Therefore, both kenpo/kempo and karate are both Japanese words. Nothing "fraudulent" or "not even right" about the words themselves, or using them together.
     
  9. Carol

    Carol Crazy like a...

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    Yup. Spaghetti (long thin wheat noodles) really was invented in China. However, it was the Italians that first served it with the yummy tomato sauce.
     
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  10. CoryKS

    CoryKS Senior Master

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    Lies! Nationalistic Chinese lies! Next you'll be telling me that Crab Rangoon is American or something.
     
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  11. Manny

    Manny Senior Master

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    I remeber back in the 80's when got inside of a Korean Karate Dojang, in those days and earlier the people did not know a thing about Tae Kwon Do so the dojangs were advertising as Korean Karate!!!!

    Manny
     
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  12. karate-dragon

    karate-dragon Orange Belt

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    Still think that the bottom line is that whatever you call the style, it is only as good as the instructor is. But I always worry when an instructor thinks that their style, way, kick whatever is the ONLY way and that everyone else is suspect. Or an instructor who tries to control where else you go to spar or what tournaments you attend because others might be "stealing" your secrets. More likely they are afraid that they have no secrets to steal.
     
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  13. Doc

    Doc Senior Master

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    Consider this. What you call your style may have linguistic, historical, or traditional lineage implications, or it could simply be a marketing tool. For this reason, it may or may not have any implications on the validity of the style. Certainly calling the teacher a "fraud" based solely on the name would be uninformed at the least, and may not have a direct bearing on what is being taught. An instructor also could be quite legitimate teaching what was taught to him, name and all. Or, the teacher may know him on a personal level beyond the name of the style, and base his opinion on his teaching technically. You must also consider, many Japanese stylists are strict Japanese Traditionalists and find anything not Japanese related to their own style, a "fraud."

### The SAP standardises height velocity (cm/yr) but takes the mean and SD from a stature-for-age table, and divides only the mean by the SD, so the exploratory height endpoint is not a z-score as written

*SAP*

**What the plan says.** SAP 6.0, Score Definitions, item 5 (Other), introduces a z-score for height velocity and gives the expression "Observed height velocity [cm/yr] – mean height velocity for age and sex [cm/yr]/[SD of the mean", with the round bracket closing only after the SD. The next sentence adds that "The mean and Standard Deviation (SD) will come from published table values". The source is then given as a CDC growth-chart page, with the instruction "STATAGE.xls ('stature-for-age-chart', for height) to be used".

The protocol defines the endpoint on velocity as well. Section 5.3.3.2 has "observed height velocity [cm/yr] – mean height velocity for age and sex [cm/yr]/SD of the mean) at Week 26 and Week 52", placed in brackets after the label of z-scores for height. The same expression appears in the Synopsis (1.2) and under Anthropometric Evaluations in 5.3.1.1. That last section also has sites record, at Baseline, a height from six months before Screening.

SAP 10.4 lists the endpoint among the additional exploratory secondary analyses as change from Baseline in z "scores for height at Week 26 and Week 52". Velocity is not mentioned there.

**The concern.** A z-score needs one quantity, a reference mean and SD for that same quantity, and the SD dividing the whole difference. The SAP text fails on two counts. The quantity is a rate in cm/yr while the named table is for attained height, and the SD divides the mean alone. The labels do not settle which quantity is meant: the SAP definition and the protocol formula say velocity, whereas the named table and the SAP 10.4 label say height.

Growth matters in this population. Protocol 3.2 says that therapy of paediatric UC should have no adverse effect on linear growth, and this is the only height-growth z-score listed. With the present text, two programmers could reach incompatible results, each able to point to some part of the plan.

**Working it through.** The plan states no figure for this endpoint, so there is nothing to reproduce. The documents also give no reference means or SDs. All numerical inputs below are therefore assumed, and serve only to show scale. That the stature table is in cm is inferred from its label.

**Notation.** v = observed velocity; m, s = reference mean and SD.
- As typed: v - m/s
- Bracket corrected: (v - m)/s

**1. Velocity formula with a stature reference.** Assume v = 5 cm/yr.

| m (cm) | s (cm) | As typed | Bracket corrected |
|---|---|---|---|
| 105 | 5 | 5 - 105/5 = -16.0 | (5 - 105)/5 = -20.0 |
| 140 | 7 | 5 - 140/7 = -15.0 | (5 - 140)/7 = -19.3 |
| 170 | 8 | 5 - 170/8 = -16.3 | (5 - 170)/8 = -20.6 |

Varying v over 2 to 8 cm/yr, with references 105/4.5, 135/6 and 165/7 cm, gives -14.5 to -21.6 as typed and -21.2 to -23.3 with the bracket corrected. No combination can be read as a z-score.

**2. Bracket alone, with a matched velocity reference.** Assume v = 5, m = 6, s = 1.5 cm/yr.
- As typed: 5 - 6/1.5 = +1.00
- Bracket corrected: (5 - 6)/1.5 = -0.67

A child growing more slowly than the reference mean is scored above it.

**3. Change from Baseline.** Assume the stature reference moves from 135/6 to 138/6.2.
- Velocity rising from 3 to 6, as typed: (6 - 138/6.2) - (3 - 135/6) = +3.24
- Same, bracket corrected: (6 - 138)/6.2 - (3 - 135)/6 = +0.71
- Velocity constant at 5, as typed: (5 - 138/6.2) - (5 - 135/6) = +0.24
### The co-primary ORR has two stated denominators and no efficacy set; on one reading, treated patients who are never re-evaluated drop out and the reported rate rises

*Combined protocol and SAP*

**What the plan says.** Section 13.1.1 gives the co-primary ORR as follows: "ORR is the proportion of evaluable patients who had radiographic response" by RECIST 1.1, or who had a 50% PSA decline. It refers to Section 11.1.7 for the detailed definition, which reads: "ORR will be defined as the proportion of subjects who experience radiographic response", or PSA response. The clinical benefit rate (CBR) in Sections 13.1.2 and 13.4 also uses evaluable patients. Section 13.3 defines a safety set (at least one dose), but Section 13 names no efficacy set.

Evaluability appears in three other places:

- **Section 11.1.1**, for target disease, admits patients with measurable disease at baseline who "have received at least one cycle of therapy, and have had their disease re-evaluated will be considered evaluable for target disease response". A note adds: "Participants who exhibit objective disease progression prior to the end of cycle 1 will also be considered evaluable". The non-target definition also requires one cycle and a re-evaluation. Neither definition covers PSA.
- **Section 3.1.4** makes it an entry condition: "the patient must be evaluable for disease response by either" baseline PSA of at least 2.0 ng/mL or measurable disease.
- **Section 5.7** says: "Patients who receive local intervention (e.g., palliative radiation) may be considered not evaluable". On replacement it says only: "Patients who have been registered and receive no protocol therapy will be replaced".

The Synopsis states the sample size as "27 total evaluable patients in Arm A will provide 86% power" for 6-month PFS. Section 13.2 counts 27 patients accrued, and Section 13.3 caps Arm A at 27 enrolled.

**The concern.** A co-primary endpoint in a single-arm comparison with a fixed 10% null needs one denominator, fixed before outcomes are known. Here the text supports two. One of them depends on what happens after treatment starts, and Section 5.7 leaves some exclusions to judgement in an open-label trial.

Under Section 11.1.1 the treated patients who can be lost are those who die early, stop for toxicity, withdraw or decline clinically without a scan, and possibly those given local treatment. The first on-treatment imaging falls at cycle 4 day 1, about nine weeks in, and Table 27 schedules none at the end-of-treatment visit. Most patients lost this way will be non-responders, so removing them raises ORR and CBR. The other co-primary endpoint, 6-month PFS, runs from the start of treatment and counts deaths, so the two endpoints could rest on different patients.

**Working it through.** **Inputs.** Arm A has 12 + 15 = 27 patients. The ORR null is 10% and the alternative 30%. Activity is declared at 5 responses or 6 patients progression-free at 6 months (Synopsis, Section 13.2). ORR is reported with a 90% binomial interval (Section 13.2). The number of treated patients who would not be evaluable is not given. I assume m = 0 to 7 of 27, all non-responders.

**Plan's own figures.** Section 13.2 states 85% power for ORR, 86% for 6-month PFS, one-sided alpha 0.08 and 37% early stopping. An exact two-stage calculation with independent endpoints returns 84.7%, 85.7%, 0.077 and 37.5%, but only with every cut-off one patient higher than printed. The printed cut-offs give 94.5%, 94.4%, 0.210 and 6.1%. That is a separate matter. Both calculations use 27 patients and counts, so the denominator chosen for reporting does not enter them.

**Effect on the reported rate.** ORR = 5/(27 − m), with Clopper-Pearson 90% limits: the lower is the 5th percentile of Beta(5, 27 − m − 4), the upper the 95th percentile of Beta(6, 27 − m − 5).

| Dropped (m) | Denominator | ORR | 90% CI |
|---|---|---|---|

My teacher, (Ed Parker) popularized the term "Kenpo-Karate" as he began to commercially sale a "version" of his art(s). Technically the term is a contradiction as My Sweetie Carol pointed out. "Kenpo" (or Chaunfa) stems from the Chinese, while "karate" (empty hand) is definitely a Japanese term, creating at best, an oxymoron. But, Mr. Parker found the American public had no knowledge of what "Kenpo" was, while having a workable idea of the word "Karate" after World War 2. While originally choosing to do otherwise, Mr. Parker found there were only two marketable words in the American understanding of the Martial Arts; "judo," and "karate." Much like many who taught Taiji, Kungfu, Hapkido, and Taekwondo, etc commercially, they were forced to use the word "karate" to sale their art to the American Public, while Aikido and Jiujitsu practitioners used "judo."
     
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  14. Doc

    Doc Senior Master

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    The only scary thing about your post is, you had to label the first paragraph as "sarcasm."

    Be afraid, be very afraid.
     
  15. J Ellis

    J Ellis Green Belt